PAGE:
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26th February
2006

First Published in The New York Sun, February 26, 2006

By Andrew Wolf

About this time last year I received an unexpected invitation from the Fieldston School to participate in a panel discussion on progressive education. Fieldston is bastion of progressive education and was conducting an assembly program for its students in the spirit of self-examination.

One can be sure I wasn’t called as a supporter of their teaching methods. I have developed a reputation as a vocal critic of the progressive pedagogy Fieldston favors. But I was told that the school wanted to have its students hear all sides of the issue, even questioning the central philosophy under which their school is organized.
I accepted the invitation. I was impressed that Fieldston would be willing to allow debate over a subject so central to its belief system.This is why I was surprised to hear of the controversy over the now cancelled forum on the conflict in the Middle East.

While debate was encouraged over how classroom learning is organized at Fieldston, the same ethic was clearly not at play when the school decided to hold this forum about the Middle East. Following the politically correct ethic prevalent on college campuses, Fieldston opted for two views from the Palestinian Arab camp, none from the Israeli side.

A Long Island University professor, Muhammad Muslih, was to speak in favor of a “two-state solution,” while Mazin Qumsiyeh, identified as an associate professor at Yale, was to promote a “one-state solution.” It turns out that Mr. Qumsiyeh is no longer at Yale, but once taught genetics at the Yale Medical School.

Mr. Qumsiyeh has come under scrutiny for positions so extreme they enraged many Fieldston parents and, presumably, alumni and donors as well. But the question that must be asked is how and why the forum was planned in the first place. It seems an attempt by some at the school to convey to the students, idealistic and impressionable, only certain points of view.

If it was the parents, alumni, and donors that were successful in getting the plug pulled, good for them.They are doing what the parents, alumni, and donors our universities inexplicably failed to do. It is sad that those who can afford to make choices for their children squander this privilege.

That ideology is promoted that tolerate attacks against the civilian population of a democratic nation that holds western values and humanistic ideals so prized at the Fieldston School and the Ethical Culture Society that spawned it, boggles the mind. This is not the first instance of an attempt to influence the students of Fieldston.This claptrap has already been promoted through coursework and assigned readings.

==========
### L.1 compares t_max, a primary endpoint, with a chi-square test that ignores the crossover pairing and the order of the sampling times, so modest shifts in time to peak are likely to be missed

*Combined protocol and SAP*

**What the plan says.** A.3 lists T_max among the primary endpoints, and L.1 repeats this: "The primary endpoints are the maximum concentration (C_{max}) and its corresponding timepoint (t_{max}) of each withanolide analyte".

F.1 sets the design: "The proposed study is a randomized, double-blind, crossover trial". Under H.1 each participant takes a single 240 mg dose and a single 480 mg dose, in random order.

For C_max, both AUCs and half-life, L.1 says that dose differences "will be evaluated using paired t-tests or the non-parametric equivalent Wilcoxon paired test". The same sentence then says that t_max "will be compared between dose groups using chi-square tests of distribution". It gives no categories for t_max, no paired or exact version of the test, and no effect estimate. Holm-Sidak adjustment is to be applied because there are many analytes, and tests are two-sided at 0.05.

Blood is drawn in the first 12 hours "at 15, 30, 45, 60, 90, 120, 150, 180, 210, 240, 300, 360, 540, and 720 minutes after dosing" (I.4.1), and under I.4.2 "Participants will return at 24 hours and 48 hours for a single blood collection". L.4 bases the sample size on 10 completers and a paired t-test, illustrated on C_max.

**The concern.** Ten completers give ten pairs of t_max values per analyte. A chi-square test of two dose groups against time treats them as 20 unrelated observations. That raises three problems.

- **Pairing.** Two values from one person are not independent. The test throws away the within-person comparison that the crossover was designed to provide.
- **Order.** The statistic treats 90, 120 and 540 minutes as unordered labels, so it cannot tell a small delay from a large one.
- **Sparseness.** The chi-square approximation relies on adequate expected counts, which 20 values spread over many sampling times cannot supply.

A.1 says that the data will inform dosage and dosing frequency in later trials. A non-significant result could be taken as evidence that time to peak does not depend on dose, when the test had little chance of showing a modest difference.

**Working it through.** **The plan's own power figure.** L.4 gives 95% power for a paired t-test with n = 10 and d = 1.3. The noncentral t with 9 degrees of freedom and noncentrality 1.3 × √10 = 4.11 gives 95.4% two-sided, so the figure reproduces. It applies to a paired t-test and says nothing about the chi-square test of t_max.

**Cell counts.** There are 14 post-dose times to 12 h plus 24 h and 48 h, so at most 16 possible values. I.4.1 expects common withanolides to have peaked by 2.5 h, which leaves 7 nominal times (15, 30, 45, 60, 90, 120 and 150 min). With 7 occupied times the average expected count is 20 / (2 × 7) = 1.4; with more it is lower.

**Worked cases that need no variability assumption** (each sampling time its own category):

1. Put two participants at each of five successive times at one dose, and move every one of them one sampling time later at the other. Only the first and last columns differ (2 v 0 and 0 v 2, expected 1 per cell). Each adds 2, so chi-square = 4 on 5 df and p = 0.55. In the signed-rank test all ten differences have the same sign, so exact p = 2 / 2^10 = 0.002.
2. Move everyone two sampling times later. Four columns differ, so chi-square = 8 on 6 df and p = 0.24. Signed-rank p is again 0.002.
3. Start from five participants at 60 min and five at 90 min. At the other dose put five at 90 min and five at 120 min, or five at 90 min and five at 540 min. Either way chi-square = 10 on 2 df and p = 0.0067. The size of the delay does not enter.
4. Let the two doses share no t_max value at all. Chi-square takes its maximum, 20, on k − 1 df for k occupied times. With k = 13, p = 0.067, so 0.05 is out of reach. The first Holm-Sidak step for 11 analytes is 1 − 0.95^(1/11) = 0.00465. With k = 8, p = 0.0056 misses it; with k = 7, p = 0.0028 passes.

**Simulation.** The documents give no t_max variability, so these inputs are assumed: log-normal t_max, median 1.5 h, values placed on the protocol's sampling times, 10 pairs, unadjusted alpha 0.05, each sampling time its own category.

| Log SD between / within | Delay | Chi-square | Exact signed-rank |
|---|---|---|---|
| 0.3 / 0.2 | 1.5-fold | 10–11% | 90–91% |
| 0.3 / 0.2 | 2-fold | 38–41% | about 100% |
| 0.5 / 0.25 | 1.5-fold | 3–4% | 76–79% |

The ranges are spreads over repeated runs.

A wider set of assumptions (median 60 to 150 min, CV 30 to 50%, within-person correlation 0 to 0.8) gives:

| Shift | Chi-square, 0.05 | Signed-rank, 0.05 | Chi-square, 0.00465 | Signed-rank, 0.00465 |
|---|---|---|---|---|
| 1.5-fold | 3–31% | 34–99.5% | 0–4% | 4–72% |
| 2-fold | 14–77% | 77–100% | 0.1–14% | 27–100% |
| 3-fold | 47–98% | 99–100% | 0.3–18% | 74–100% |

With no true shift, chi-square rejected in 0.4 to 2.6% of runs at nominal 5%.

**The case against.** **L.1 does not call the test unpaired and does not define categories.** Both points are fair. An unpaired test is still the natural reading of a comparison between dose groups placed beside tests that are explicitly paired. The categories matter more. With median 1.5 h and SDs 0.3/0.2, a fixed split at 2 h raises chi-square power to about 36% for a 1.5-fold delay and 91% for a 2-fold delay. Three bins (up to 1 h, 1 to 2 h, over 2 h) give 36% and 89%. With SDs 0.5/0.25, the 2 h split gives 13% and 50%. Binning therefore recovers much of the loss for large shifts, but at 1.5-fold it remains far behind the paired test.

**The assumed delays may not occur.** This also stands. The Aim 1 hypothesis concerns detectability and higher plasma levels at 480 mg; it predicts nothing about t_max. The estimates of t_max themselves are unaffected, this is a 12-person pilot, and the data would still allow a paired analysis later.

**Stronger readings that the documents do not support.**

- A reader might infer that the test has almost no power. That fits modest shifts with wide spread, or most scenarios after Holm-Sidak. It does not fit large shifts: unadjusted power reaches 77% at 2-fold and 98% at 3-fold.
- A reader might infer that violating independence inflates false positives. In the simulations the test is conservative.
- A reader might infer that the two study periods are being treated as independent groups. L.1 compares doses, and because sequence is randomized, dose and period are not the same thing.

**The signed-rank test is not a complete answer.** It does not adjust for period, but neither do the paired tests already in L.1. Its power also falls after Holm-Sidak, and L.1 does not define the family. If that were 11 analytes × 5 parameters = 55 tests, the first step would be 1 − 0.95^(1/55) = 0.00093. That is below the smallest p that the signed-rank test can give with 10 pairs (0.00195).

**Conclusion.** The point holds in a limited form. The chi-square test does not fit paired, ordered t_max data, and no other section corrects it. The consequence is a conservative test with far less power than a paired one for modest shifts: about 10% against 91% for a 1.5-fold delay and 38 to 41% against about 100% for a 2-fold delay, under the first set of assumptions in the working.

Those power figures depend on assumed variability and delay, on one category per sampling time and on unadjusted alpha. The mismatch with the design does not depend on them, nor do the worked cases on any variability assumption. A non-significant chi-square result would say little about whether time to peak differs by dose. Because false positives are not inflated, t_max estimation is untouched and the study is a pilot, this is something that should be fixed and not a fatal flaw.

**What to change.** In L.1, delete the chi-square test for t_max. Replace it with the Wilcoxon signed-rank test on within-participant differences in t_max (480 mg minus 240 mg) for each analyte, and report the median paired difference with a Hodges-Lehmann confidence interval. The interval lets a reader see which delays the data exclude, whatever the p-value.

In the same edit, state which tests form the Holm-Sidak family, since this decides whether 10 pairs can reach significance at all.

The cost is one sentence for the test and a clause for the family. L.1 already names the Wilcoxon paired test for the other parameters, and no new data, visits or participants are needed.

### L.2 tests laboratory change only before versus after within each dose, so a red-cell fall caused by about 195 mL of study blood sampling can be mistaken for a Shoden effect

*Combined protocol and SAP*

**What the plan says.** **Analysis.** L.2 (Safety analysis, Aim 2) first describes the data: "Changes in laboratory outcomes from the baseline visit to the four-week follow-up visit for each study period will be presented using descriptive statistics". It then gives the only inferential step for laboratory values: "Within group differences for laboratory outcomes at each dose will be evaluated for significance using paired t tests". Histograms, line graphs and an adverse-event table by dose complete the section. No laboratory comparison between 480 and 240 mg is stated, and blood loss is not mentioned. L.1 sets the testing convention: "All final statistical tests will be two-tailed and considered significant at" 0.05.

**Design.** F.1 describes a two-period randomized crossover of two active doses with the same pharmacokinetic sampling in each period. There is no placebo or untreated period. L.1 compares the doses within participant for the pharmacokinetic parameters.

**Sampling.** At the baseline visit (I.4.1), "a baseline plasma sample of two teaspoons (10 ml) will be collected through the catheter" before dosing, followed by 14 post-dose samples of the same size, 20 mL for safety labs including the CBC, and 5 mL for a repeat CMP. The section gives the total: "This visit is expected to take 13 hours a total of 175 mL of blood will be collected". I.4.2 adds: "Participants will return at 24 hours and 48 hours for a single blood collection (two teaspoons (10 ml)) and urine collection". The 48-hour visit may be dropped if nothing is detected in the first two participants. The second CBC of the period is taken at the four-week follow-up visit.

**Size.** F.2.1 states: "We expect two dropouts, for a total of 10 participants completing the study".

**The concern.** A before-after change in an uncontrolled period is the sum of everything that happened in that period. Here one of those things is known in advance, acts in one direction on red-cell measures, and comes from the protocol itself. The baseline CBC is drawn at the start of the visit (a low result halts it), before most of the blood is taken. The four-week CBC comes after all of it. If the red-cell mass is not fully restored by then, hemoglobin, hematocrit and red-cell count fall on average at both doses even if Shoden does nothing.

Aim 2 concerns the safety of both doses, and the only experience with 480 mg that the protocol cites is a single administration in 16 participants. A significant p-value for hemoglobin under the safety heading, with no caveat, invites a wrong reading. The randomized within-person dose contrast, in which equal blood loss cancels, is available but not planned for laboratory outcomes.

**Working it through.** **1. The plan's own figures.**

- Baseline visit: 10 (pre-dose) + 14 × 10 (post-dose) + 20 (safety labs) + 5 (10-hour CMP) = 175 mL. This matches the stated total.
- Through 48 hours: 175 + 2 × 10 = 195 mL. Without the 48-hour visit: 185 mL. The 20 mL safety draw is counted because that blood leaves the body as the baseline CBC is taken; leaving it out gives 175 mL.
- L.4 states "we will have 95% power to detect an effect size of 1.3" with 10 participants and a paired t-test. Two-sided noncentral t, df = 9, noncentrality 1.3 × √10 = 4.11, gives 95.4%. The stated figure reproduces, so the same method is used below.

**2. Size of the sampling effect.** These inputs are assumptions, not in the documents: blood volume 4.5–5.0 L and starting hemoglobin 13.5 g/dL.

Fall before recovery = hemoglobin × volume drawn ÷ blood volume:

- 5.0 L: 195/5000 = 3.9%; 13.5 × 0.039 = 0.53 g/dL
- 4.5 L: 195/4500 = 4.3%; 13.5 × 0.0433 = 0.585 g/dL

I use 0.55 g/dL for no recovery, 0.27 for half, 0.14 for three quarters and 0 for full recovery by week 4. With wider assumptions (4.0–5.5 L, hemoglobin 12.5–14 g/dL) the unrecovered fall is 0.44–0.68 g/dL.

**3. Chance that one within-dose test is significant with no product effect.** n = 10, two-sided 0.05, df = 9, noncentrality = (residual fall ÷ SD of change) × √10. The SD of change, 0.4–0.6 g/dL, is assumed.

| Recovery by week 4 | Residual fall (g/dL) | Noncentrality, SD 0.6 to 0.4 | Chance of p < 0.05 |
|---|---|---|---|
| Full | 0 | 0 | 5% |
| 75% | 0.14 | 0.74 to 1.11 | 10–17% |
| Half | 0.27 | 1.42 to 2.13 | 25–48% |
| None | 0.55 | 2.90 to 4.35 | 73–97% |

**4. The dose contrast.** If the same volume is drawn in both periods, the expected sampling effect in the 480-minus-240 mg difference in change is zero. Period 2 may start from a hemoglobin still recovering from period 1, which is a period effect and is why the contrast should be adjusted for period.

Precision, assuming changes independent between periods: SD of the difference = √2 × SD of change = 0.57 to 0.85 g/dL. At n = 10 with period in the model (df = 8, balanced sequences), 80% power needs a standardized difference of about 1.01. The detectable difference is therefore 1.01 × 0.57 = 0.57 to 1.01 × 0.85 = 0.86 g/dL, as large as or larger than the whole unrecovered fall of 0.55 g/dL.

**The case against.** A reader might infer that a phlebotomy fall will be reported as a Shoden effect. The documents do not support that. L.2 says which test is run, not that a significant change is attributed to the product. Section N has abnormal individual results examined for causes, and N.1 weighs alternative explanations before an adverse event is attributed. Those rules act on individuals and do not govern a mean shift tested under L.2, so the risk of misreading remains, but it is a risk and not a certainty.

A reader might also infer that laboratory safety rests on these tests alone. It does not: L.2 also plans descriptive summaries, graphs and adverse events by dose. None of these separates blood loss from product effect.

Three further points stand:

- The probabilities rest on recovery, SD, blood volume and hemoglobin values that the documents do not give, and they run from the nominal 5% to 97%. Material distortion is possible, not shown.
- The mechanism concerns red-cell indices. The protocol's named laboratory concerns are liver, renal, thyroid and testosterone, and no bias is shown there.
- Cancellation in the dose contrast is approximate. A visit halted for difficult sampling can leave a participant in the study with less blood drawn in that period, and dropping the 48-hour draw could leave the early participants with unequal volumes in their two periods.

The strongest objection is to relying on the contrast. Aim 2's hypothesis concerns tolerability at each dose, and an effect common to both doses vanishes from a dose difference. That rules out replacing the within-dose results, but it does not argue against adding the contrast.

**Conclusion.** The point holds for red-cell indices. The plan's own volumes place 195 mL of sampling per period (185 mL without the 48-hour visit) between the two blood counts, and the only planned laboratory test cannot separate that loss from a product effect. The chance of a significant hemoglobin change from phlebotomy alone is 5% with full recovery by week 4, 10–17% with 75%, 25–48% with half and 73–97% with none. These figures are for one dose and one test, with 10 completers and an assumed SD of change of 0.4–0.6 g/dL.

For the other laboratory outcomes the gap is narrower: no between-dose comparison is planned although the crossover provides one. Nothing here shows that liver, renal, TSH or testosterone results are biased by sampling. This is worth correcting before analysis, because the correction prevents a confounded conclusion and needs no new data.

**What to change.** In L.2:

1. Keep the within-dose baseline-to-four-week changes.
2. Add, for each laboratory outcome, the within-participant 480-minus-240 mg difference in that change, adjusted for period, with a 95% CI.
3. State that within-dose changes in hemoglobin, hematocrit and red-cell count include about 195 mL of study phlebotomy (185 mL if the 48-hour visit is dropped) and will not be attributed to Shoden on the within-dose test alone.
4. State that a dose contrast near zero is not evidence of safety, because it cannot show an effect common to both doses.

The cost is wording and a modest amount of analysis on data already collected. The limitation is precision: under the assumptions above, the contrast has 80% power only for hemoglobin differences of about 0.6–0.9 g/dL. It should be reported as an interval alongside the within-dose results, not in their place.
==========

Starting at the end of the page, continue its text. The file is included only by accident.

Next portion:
In an interview with the Riverdale Review this past Friday, Adam Dale, a sophomore from New Jersey,charged that assigned readings during previous summers tilted toward the Palestinian point of view. Mr. Dale said that promises to balance the readings with others that took a more pro-Israeli point of view during the school year were forgotten, despite the concerns expressed by some students.

In 2002, high school students were assigned “Martyr’s Crossing” by Amy Wilentz, described by the school’s then-director of diversity, Hugo Mahabir, as telling the “story of a tragic border crossing which leads to the intertwining of Israeli and Palestinian lives caught in the grip of a terrible conflict that leaves no one innocent or untouched.” The middle school book, “Habibi,” by Naomi Shihab Nye, was touted by Mr. Mahabir as “the story of a Palestinian-American girl’s return to her parent’s birthplace and her adjustment to a new and different culture.”Where is Leon Uris when you need him?

Lest younger students at the Fieldston Lower school feel left out of the celebration of all things Palestinian, principal George Burns noted in an article in the school’s newsletter in May, 2002, that “it’s been very exciting this year to join our families of Palestinian decent as they shared the food, music and dance of Palestine in both kindergarten classes.”

Parents of children at Fieldston and other independent schools who value diversity and free speech must demand that concern extend to the state of Israel, which shares, not disdains, the Western values of America. If parents use their power to choose and contribute to those schools that do promote those values, no excuses need be made should Fieldston find itself short of funds.

There is now loud grumbling on the Fieldston campus about restrictions on freedom of speech. According to published reports, the announcement of the cancellation of the Middle East forum was made by Upper School principal John Love at an assembly on gender roles held last Thursday. Perhaps Principal Love might want to demonstrate his commitment to free speech by continuing that dialogue with an emphasis on the treatment of women in the Arab world?

© 2006 The New York Sun, One, SL, LLC. All rights reserved.

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